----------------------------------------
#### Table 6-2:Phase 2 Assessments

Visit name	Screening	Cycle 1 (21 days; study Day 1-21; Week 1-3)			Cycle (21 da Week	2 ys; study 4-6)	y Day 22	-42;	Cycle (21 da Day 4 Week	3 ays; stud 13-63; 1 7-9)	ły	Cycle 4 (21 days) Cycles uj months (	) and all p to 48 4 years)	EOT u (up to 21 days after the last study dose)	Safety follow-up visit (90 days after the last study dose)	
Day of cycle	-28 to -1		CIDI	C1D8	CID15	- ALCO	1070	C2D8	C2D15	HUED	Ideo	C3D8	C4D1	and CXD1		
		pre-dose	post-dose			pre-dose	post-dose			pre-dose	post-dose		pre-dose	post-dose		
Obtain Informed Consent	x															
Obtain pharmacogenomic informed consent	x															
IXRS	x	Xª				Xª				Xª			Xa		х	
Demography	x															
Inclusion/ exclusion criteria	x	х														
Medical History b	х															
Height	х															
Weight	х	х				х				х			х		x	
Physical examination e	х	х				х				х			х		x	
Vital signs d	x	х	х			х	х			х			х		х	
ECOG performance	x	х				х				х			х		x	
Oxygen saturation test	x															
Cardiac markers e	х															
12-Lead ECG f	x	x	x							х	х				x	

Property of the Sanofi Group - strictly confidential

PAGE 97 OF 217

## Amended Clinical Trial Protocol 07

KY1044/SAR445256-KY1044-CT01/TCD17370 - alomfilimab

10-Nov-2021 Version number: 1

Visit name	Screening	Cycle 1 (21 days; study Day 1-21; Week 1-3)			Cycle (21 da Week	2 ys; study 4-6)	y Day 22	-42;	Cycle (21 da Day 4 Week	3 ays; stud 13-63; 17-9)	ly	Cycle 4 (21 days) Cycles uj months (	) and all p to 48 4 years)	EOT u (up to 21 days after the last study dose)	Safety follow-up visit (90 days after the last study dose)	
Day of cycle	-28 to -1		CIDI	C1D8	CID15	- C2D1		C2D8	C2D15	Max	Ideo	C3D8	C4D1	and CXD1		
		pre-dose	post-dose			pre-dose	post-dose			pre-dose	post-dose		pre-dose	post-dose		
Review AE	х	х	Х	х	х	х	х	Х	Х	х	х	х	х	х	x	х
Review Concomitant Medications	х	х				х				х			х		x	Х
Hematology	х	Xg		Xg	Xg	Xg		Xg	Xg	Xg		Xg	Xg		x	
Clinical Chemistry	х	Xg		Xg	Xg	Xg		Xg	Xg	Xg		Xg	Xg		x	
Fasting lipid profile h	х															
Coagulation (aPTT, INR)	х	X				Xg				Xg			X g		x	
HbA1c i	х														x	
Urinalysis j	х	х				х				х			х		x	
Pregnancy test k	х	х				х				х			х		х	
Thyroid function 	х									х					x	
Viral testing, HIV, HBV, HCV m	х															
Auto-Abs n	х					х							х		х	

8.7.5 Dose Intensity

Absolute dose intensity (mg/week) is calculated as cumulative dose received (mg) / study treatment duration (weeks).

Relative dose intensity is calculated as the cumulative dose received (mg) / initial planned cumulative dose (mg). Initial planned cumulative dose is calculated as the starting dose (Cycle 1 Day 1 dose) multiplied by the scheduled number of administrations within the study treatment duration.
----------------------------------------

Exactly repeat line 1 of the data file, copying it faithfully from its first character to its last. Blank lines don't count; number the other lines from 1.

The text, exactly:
#### Table 6-2:Phase 2 Assessments